MTV is 33 years old today. If you’re under 30, you likely have no identification of that brand name with a format/object that not only presented new music, but was, for many years, this countries primary source for new music. For at least 15 years, MTV was America’s radio station, an idea that had not previously existed (it now seems a bit more common due to the accessibility of satellite radio, but it really was a true game changer at the time).
MTV’S DEBUT, 33 YEARS AGO TODAY
Though there were certainly negatives that came with this – a generalized repression of regionalism and resultant conformity in the countries musical tastes, and an industry wide attitude that country music did not matter nearly as much as it in fact did – without any doubt, 8/1/81 is one of the key “before and after” markers in the last sixty years of music history. Nothing was ever the same after the introduction of Music Video as the primary outlet for the promotion and dispersal of new music; only very recently have the startling changes made by the birth of MTV been re-addressed, with the onset of the Age Of Plurality caused by downloading and streaming and the now-taken for granted concept of music being essentially free and actually everywhere. In other words, it took one revolution of accessibility to diminish and displace the impact of a prior one.
Rather than speak either intellectually, culturally, or analytically about the repercussions of 8/1/81, I want to say a few words from a purely personal perspective.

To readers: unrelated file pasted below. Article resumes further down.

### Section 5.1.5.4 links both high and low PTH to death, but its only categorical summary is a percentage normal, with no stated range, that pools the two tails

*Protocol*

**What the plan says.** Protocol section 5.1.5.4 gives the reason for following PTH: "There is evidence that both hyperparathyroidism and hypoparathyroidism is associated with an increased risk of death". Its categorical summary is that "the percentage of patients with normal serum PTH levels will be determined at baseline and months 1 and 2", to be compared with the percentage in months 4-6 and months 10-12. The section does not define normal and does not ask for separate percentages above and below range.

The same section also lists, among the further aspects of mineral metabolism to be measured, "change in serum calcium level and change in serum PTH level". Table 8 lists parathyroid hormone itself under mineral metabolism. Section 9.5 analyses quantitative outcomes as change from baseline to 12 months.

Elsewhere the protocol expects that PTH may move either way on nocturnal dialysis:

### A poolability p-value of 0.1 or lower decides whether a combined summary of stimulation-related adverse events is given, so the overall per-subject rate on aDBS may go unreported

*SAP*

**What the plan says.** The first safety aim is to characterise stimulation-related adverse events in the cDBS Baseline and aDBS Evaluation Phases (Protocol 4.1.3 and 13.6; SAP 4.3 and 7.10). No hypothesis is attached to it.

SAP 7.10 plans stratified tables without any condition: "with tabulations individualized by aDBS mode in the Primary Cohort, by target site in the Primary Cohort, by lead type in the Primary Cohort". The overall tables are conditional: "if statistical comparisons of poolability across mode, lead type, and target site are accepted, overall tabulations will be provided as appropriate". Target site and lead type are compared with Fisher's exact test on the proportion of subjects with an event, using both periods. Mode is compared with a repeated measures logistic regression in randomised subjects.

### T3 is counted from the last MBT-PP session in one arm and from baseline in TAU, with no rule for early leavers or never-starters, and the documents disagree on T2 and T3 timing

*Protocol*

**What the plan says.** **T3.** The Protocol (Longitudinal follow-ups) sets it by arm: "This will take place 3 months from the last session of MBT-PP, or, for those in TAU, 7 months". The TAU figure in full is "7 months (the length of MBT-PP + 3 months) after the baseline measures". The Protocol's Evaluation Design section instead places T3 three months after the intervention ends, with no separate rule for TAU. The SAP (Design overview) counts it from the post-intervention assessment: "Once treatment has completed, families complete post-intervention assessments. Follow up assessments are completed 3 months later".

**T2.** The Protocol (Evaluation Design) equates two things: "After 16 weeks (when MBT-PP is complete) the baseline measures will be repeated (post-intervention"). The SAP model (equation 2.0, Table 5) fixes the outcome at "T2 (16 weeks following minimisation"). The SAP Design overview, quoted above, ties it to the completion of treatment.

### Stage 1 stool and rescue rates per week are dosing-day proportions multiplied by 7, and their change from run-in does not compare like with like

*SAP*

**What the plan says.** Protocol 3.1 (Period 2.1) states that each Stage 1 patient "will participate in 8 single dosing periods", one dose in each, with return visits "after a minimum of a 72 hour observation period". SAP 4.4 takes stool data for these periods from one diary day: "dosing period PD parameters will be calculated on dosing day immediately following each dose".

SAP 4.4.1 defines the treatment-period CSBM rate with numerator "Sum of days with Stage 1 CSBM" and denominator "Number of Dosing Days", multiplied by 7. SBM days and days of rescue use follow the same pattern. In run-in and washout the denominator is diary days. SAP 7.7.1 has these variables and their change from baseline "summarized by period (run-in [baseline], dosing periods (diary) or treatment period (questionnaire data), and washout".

I began working at MTV in the fall of 1983. I was 21, and The Network was just over two years old, though it still had the “feel” of a very new and developing place. I was hired to work in the newly-fashioned Music News department. We were a small group, made up almost entirely of music critics of some note and our leader was a college DJ/Television Producer type who was, in fact, the person in the department closest to my age. His name was Doug Herzog, and he was a witty, demanding, cuddly, college radio geek and reggaephile, and he put up with an unbelievable amount of shit from me, yet resisted what surely must have been constant temptation to fire me. I played pranks – usually involving elaborately planned fake inter-office memos and extensive distribution of pictures where I replaced the faces of co-workers and rock-stars with the image of freakish child star Mason Reese – and made a lot of noise. I also worked very hard, usually to 7:30 or so every night. Doug was pretty much the best boss I ever had, and I want to honor that. He’s gone on to some really good things (he is currently President of Comedy Central), so his success has equaled his kindness.
At the time, the Network was still so (relatively) under-the-radar that the cable system that served our midtown-Manhattan office did not yet carry MTV. We only saw the channel via an in-house system that played ¾-inch videotapes of channel airchecks.